Planning an Argument

If it's An Argument, What Type is it?

There are three basic types of arguments- Persuasive, Defensive, and Offensive-out of which extended versions can be constructed by combining various elements from each. Although they have different goals, each type has two common requirements: a clearly stated position, or claim, and authoritative evidence that an audience will find acceptable.

Knowing which type of argument to write depends a great deal on how you assess your audience and what your instructor asks for in the assignment. Here is a brief overview of each type and some hints about what to look for in the assignment.

Persuasive

Persuasive arguments are geared toward uninformed and under-informed audiences who have either vague ideas, or none at all, on an issue. With a strong enough argument they may be persuaded to your way of thinking.

To identify this type of argument, look for keywords in the assignment that asks you to define an issue and persuade or convince others that your stated position is valid.

Defensive

Defensive arguments are geared toward informed audiences that are familiar with an issue and comprehend that you are taking a position in its regard. They do not need an argument that raises the issue; rather, they need one that clearly supports your position.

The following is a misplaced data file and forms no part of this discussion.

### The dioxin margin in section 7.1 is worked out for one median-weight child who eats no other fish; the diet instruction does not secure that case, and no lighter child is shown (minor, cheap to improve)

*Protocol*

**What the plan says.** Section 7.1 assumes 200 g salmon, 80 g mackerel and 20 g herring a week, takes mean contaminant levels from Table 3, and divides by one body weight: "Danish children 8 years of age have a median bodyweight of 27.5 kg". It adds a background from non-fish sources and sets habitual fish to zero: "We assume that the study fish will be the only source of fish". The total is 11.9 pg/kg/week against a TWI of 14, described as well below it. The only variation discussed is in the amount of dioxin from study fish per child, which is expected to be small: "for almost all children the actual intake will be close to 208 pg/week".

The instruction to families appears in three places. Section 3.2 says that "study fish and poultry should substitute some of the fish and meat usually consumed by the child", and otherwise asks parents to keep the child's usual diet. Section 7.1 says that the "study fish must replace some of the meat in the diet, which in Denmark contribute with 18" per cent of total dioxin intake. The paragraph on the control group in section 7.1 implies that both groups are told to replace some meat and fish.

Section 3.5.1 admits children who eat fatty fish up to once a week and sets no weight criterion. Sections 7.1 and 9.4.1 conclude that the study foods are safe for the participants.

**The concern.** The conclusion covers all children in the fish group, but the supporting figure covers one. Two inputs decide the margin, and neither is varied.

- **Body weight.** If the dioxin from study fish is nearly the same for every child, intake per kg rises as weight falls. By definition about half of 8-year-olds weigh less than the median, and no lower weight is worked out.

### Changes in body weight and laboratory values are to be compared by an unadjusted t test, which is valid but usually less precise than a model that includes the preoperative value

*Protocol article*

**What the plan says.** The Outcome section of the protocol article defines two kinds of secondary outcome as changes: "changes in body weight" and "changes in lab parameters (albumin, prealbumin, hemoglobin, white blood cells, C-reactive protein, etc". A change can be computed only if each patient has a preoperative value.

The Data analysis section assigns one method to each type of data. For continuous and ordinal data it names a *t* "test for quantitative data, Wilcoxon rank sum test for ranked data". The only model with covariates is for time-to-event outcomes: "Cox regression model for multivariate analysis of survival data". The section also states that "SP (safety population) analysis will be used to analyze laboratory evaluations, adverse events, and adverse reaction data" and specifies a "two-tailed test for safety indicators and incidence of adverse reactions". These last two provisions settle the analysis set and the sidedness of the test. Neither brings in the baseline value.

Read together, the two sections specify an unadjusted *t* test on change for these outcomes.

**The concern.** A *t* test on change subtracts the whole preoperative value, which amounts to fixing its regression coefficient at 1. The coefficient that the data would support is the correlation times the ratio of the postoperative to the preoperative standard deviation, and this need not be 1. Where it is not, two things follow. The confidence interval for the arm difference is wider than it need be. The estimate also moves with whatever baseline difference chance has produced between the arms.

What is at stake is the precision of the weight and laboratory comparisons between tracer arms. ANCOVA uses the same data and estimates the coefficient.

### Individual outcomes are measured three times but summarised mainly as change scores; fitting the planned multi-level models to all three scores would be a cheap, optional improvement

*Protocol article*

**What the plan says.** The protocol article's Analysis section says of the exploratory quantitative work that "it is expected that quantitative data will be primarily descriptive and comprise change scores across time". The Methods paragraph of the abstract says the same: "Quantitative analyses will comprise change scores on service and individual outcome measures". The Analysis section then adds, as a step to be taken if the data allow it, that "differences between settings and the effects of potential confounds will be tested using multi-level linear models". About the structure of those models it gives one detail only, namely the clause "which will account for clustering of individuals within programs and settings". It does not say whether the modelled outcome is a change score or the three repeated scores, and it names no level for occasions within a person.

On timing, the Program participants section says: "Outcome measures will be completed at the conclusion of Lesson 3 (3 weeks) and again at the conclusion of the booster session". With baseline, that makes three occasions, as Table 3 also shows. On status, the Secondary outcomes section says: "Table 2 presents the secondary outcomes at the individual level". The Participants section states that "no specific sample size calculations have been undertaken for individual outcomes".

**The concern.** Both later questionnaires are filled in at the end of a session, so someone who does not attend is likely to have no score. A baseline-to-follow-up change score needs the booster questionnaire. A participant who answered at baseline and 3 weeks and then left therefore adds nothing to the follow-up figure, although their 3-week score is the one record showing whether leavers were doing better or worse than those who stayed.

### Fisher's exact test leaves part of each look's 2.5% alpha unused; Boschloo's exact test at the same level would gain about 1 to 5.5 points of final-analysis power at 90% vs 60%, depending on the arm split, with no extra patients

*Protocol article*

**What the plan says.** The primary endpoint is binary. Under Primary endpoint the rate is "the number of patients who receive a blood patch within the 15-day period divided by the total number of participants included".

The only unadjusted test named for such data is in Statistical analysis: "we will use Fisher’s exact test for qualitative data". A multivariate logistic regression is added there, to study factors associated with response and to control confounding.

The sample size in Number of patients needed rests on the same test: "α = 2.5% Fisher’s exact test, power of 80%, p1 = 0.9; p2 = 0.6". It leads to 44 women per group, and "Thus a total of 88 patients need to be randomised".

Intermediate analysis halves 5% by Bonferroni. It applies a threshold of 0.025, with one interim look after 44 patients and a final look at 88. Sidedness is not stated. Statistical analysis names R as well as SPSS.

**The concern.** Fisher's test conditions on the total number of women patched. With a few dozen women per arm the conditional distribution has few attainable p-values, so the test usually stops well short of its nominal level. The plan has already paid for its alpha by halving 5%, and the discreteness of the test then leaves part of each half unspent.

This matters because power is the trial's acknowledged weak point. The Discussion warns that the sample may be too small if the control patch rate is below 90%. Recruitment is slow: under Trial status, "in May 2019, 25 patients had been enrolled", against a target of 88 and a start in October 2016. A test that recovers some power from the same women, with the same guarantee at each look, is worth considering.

To identify this type of argument, look for keyword phrases in the assignment that ask you to "state an opinion," "take or defend a position," or "support a claim."

Offensive

Offensive arguments are geared toward informed audiences who are fence-sitting on an issue or opposed to your point of view entirely and need a heavy-hitting offense to convince them otherwise. They will expect to hear strong refutations, or rebuttal, of other arguments.

To identify this type of argument, look for two-sided, keyword phrases in the assignment that invite you to "agree or disagree," phrases that set up clear options or stances on an issue or ask you to investigate or explore opposing viewpoints.

Note: Offensive and persuasive arguments are often combined and the distinction is not often made in the actual assignment.

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Introduction